McDonald's Employees Can't Accept Tips — But That May Soon Change In Colorado

McDonald's workers in Colorado may be allowed to accept tips in the near future. In the past, tips have mostly been reserved for sit-down restaurant servers and waiters who receive less hourly. In fact, the Department of Labor has codified into law the fact that these hypothetical tips can be used to offset the minimum wage, so a restaurant server's actual salary may be no more than $2.13 an hour. 

Fast food employees, however, are usually paid at least minimum wage as they're not considered tipped workers. While some fast food chains like Starbucks and Five Guys allow employee tips, McDonald's isn't one of them. In fact, it has a policy forbidding employees from accepting tips, even unasked-for ones. 

In the state of Colorado, though, a new law may circumvent such a ban. According to a summary of proposed House Bill 23-1146, employers like McDonald's and Walmart would be "prohibit[ed] ... from taking adverse action against an employee who accepts a cash gratuity offered by a patron of the business." It doesn't mean that McDonald's will necessarily encourage tipping or modify its payment interface to prompt for gratuities, but if you do feel like slipping a few bucks to your counter server, at least they won't be fired if they don't turn down the cash.

Will the employees actually get the tips, though?

The bill's sponsor, Representative Alex Valdez, D-Denver, told Colorado Politics that the proposed law is meant to help out low-wage earners. He said, "We need to get back to being a society that encourages good service and good work."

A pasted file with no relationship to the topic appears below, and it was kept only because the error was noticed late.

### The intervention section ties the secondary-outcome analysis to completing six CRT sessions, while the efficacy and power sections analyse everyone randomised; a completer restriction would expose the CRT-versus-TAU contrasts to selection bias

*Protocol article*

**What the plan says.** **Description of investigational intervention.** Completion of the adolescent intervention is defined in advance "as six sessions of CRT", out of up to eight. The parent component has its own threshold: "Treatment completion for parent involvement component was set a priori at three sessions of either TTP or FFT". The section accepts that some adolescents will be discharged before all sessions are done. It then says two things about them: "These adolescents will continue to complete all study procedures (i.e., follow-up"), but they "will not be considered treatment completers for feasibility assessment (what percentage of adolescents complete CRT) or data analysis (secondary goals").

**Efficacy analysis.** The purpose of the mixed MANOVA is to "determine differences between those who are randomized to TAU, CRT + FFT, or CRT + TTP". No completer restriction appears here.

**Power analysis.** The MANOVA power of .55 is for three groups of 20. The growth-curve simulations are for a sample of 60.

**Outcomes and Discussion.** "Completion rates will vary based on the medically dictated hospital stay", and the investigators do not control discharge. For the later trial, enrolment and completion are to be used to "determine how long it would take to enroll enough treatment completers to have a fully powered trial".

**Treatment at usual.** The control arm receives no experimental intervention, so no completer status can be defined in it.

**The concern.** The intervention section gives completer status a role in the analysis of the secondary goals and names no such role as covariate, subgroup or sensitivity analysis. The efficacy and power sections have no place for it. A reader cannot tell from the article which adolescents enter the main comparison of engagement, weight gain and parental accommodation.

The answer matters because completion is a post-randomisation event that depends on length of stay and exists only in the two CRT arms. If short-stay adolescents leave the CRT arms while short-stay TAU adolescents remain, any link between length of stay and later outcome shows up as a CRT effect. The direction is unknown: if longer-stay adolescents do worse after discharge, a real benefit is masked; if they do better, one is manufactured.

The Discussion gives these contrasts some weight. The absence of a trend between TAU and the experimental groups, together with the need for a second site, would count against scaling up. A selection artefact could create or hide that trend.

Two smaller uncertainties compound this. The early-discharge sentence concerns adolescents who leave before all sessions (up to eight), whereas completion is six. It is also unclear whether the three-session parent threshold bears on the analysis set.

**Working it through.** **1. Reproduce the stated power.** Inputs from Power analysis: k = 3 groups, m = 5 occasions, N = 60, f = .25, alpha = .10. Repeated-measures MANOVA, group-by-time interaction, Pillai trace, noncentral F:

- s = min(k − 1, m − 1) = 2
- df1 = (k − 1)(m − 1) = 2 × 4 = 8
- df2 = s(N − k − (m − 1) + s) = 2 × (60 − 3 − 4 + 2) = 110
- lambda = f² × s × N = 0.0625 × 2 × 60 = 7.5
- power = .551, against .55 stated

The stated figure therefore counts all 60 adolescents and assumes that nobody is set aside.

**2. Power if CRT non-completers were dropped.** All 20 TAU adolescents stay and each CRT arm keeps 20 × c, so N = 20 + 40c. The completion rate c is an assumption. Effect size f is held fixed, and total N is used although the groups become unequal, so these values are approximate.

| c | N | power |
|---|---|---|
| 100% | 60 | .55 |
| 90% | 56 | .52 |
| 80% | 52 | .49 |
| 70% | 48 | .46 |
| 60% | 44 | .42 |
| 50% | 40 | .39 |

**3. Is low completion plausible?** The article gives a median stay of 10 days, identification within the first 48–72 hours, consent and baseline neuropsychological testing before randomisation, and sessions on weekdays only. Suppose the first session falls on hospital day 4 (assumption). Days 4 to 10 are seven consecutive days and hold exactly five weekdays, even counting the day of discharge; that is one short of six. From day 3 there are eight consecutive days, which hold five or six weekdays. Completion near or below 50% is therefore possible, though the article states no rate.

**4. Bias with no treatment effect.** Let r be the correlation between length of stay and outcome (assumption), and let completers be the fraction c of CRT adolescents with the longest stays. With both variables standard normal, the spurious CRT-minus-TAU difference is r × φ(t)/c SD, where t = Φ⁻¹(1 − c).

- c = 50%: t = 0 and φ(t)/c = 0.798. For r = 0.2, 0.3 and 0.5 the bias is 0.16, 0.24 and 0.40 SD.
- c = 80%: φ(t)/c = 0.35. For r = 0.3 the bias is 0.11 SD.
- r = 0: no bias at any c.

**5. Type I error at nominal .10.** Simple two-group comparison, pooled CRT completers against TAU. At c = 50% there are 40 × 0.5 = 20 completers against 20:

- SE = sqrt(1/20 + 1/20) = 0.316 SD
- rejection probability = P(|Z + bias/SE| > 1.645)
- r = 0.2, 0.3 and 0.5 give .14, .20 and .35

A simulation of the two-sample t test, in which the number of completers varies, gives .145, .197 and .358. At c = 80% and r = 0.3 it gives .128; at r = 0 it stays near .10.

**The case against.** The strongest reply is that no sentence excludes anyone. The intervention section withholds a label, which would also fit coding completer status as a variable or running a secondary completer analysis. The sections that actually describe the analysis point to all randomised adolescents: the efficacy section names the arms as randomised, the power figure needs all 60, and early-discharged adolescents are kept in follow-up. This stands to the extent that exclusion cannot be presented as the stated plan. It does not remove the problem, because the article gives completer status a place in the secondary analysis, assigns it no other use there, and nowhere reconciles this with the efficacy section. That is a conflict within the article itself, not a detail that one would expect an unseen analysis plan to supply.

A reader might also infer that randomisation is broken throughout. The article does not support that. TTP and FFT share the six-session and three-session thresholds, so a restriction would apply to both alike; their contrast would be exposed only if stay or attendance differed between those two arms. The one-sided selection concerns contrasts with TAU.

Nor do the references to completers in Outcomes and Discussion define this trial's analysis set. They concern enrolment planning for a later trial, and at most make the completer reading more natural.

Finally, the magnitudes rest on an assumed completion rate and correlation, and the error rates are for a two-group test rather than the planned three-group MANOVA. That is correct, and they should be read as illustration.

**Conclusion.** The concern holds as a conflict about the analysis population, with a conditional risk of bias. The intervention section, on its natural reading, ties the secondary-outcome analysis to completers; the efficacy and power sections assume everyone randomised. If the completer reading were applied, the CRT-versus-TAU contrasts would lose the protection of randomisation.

However, to what extent will it actually do so? When you're tipping at a fast-food restaurant, there's a chance that the entire gratuity won't wind up in the tipped employee's pocket. At Subway, a restaurant chain that does permit tipping, disbursing the tips is decided by franchise owners. Instead of that extra-friendly sandwich artist getting the entire $5 you tipped, it's possible that all tips received at the restaurant will be pooled and divvied up among the employees.

If Colorado's new law ever goes into effect, it won't stipulate how much of the tip any given McDonald's employee is allowed to keep. In fact, it's spelled out in the wording of the bill that employers are not prohibited from "shar[ing] or allocat[ing] the gratuity on a pre-established basis among the employees." Nothing is said about what that "pre-established basis" can or cannot be, either, although the Department of Labor's Fair Labor Standards Act does stipulate that tips cannot go directly into company coffers. This means that at least some portion of every tip you give will help offset fast food minimum wages, although your good deed may wind up benefiting multiple workers instead of just the one you interacted with.